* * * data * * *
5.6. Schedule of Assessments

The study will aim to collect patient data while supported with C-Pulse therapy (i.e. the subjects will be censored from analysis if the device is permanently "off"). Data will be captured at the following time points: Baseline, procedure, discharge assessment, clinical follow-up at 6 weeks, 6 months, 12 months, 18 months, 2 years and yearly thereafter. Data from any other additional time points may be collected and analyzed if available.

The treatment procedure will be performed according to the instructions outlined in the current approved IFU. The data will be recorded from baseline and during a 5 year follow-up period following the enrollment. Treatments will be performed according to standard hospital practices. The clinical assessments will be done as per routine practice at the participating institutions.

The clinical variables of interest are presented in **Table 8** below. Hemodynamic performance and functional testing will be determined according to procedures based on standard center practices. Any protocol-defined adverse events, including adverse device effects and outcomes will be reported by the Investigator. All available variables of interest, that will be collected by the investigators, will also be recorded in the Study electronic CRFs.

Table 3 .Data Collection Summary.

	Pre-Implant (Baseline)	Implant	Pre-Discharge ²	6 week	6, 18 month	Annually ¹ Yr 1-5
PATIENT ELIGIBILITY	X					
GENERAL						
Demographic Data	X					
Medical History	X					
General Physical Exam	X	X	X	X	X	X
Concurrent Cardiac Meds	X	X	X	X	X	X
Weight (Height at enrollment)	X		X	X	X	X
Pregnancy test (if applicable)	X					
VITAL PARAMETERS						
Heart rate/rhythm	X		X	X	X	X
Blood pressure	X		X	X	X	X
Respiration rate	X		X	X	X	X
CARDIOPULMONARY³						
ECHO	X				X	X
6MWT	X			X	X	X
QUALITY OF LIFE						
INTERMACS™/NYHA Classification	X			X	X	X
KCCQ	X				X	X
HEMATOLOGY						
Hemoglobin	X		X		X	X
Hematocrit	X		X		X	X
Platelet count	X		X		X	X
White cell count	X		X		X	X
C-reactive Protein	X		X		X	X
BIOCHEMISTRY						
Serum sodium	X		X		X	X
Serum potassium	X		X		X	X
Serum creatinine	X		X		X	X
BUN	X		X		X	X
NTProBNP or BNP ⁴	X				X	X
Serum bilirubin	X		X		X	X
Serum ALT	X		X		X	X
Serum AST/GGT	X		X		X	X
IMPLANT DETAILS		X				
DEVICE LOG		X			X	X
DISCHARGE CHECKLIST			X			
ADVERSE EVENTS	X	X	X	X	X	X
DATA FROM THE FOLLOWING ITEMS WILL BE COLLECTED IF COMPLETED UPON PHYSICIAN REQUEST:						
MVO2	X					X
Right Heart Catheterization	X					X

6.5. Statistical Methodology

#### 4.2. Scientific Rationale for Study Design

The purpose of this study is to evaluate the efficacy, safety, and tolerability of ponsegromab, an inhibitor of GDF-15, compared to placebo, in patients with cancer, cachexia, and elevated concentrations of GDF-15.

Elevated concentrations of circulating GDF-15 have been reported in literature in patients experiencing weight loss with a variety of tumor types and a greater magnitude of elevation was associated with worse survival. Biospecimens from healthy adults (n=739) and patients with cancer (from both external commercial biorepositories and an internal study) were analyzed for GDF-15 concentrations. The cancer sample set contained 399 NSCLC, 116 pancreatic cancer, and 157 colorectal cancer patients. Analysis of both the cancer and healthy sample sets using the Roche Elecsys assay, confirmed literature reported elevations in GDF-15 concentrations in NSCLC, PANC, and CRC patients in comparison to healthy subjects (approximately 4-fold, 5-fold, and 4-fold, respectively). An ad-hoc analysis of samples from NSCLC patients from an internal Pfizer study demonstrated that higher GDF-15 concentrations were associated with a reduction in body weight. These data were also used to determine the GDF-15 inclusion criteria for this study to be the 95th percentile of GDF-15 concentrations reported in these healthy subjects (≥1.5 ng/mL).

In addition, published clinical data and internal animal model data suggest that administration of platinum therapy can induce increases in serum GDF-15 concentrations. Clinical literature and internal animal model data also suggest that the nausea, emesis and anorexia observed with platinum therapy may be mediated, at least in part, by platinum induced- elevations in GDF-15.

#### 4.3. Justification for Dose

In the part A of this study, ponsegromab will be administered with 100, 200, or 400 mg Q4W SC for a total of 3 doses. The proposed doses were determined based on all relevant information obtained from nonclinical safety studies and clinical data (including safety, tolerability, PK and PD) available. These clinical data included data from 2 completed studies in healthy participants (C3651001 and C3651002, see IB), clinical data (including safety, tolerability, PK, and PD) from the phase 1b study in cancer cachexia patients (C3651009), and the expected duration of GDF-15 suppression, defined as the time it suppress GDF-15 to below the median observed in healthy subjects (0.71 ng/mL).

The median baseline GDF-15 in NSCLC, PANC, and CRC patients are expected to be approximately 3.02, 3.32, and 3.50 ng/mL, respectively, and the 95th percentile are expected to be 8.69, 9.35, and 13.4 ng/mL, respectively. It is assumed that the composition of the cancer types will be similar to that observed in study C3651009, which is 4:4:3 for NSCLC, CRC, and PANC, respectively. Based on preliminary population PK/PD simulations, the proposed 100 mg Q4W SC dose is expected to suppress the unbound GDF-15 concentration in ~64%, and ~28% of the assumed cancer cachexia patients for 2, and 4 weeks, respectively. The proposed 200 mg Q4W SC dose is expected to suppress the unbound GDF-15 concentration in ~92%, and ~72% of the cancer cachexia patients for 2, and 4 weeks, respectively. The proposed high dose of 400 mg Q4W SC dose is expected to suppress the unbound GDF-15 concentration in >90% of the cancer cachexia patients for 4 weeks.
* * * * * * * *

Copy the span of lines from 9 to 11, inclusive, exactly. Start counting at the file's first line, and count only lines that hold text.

Demographic Data	X					
Medical History	X					
General Physical Exam	X	X	X	X	X	X